The Washington Post (and also The Nation) obtained a leaked draft of a plan to allow individuals, organizations, and businesses to opt out of federal regulations on religious grounds. Critics say this would permit discrimination against LGBT persons. This would implement the controversial “Religious Freedom Restoration Act” that Mike Pence tried to enact in Indiana and was forced to withdraw when major corporations threatened to leave the state.

President Trump is considering how to allow Americans to opt out of complying with federal policies and regulations on the grounds of religion, White House press secretary Sean Spicer said Thursday, a move that critics said could open the door to discrimination on the basis of sexual orientation, gender or gender identity.


“There’s clearly a lot of evidence in the last couple of years of the government coming in with regulations and policies that have, frankly, denied people the ability to live according to their faith,” Spicer said during his daily briefing. “People should be able to practice their religion, express their religion, express areas of their faith without reprisal. And I think that pendulum sometimes swings the other way, in the name of political correctness.”

”Spicer’s comments, which came on the same day Trump told the audience at the National Prayer Breakfast that his administration “will do everything possible to defend and protect religious liberty in our land,” could signal a sea change in how the federal government balances protections for gay, transgender and reproductive rights against individuals’ religious objections.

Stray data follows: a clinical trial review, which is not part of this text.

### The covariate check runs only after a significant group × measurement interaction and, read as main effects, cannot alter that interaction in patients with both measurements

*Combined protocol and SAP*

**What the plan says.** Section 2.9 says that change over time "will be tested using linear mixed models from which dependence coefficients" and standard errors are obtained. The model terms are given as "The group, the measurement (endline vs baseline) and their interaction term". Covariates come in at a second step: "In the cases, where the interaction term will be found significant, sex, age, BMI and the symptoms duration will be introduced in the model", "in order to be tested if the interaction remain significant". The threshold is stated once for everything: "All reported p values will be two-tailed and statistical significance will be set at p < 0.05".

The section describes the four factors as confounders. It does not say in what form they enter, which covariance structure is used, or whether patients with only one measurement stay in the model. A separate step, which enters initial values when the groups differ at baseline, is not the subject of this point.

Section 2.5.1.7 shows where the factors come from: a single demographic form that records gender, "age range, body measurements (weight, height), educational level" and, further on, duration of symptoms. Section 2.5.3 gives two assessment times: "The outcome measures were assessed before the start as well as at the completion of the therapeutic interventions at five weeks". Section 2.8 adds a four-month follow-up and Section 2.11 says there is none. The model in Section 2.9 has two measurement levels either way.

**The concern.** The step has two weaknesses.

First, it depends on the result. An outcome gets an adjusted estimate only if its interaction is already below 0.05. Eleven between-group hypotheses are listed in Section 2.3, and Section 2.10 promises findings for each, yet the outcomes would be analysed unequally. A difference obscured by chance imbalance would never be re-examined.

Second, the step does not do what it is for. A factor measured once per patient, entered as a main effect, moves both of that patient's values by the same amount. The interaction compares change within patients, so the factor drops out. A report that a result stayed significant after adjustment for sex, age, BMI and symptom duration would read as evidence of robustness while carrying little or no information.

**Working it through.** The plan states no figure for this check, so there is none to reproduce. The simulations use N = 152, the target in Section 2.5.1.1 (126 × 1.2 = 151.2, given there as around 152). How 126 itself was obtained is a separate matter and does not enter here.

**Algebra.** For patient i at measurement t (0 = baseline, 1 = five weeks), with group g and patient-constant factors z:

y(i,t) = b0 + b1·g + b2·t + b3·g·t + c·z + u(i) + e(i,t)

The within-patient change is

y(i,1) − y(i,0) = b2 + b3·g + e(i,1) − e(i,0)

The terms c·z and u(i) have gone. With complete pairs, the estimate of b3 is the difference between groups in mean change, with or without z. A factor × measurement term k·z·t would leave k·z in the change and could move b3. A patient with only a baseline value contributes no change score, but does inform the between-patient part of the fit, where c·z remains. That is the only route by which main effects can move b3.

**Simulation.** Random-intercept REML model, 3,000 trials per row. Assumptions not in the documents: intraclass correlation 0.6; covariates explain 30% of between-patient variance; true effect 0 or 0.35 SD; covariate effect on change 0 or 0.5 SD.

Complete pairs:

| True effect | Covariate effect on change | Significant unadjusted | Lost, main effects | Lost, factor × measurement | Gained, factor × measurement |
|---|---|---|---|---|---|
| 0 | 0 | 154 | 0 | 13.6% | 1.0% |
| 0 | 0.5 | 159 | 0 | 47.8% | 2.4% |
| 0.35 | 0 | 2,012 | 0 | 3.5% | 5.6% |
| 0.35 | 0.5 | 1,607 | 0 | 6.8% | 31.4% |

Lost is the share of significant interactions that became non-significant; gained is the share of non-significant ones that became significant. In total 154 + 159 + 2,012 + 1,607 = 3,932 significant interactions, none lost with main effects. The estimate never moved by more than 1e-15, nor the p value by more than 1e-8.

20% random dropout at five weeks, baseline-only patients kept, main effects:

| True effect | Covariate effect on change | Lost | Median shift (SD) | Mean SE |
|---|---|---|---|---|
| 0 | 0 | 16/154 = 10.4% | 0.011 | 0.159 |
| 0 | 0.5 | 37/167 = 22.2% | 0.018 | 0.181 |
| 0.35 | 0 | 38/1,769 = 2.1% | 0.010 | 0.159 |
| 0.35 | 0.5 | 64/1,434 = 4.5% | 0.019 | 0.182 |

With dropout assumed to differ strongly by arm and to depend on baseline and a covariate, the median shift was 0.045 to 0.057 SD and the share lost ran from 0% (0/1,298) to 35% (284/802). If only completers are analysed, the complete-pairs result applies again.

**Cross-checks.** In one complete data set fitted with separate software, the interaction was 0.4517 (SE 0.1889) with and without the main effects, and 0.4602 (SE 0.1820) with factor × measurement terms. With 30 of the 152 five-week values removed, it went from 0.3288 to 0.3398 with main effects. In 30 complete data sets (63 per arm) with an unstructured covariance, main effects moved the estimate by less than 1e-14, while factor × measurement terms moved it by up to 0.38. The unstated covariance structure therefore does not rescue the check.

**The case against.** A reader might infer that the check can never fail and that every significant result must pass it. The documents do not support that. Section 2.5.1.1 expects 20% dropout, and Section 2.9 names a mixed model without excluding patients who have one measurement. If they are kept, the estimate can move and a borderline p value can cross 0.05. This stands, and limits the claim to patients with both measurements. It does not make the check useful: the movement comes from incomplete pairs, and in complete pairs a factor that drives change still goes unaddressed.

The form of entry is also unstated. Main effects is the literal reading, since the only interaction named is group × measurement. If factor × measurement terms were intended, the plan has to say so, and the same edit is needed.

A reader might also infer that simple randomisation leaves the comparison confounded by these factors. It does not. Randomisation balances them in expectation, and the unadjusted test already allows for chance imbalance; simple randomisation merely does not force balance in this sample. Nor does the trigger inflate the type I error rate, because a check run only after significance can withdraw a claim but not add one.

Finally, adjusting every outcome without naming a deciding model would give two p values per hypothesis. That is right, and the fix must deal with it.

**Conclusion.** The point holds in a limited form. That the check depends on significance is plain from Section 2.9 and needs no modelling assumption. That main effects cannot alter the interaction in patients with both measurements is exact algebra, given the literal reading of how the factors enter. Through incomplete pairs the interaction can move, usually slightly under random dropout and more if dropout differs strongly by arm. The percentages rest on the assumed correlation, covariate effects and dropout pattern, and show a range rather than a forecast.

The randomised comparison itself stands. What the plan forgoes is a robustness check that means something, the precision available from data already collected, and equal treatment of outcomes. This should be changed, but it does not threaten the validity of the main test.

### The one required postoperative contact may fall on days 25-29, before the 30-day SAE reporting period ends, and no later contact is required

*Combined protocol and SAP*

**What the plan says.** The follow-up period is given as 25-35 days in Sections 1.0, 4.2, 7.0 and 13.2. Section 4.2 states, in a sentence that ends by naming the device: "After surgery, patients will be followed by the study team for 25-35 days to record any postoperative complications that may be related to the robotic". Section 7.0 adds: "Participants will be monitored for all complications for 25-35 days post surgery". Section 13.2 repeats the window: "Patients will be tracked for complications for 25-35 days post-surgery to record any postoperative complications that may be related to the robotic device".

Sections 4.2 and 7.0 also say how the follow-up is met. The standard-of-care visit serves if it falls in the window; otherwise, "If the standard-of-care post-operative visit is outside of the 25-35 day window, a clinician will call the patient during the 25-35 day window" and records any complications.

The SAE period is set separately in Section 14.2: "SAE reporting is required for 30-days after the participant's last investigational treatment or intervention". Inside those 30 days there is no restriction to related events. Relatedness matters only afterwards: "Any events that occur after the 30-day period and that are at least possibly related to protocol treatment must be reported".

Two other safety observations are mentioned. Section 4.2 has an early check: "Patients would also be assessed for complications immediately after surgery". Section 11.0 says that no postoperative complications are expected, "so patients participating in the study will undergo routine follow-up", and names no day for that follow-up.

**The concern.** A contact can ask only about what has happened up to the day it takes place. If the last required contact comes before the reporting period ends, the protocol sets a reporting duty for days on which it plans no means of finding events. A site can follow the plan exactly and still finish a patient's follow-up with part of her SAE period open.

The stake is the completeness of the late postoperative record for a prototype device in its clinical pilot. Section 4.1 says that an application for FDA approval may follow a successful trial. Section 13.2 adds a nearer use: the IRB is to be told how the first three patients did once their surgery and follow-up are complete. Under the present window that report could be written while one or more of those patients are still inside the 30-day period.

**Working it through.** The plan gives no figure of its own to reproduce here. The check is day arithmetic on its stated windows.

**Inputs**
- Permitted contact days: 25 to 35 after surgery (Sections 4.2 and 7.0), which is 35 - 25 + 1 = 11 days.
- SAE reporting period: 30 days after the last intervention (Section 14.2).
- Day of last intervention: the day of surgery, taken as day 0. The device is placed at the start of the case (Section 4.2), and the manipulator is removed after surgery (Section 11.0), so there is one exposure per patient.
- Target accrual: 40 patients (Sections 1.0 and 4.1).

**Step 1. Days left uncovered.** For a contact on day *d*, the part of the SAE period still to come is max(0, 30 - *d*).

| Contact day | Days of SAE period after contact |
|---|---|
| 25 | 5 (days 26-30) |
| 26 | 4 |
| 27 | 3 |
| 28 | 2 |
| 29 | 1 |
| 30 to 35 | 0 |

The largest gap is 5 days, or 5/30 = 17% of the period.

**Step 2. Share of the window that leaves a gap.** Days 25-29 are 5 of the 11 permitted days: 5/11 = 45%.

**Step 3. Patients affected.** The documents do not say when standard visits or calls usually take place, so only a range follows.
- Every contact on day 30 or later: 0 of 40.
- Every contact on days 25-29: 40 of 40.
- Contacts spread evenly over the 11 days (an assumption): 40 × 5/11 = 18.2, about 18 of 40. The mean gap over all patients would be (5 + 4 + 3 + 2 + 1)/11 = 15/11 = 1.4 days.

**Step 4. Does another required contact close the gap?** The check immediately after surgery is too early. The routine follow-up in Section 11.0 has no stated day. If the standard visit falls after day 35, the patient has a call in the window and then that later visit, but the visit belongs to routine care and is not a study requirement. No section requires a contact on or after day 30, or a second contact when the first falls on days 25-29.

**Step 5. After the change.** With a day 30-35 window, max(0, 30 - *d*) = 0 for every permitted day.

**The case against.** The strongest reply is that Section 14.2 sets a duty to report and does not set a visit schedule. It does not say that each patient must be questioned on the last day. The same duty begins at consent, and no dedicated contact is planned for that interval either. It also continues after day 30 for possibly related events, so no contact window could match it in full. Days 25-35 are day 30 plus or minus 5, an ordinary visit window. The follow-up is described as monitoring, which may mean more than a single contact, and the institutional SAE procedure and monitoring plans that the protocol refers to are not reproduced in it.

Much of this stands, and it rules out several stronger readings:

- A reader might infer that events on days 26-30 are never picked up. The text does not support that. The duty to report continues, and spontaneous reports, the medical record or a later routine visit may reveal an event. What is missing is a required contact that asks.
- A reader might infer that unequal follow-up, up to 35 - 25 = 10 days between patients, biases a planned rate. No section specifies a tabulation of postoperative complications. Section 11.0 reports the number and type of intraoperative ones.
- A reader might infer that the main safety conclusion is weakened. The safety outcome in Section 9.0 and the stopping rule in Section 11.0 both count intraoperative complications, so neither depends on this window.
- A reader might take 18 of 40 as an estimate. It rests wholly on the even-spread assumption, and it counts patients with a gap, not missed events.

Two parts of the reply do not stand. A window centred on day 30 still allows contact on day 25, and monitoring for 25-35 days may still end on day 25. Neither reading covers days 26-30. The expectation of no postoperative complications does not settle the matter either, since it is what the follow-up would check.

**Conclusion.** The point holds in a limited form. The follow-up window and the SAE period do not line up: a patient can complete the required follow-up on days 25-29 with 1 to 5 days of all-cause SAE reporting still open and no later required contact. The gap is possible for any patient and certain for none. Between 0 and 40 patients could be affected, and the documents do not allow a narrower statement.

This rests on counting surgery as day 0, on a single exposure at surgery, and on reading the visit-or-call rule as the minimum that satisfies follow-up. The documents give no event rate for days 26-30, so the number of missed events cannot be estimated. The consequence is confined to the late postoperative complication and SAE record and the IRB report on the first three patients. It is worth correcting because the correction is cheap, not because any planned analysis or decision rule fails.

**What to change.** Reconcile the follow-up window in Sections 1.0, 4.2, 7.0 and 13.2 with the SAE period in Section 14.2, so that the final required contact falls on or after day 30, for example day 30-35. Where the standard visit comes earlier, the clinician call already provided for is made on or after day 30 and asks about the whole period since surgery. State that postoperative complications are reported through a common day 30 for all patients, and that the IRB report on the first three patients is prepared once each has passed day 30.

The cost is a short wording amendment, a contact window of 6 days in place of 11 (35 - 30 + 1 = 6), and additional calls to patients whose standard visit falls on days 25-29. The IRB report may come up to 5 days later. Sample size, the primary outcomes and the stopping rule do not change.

“Administration officials are considering a proposed executive order, a draft of which was obtained by The Washington Post, that would provide individuals and organizations wide latitude in denying services, employment and other benefits on the basis of their religious beliefs, though Spicer emphasized that Trump had no immediate plans to issue a directive on the issue.
“There are a lot of ideas that are being floated out,” he said. “But until the president makes up his mind and gives feedback and decides that that’s final, there’s nothing to announce.

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The proposal, titled “Establishing a Government-Wide Initiative to Respect Religious Freedom,” is one of several dozen draft directives written on a range of topics by people within the administration, on the transition team or working for outside groups.
Trump did not discuss any specific actions he might take at the National Prayer breakfast, but said: “Freedom of religion is a sacred right, but it is also a right under threat all around us.”


“In the event that the order is actually issued, multiple groups are already preparing to challenge it on the grounds that it effectively sanctions discrimination against lesbian, gay, bisexual and transgender Americans, women and minorities.”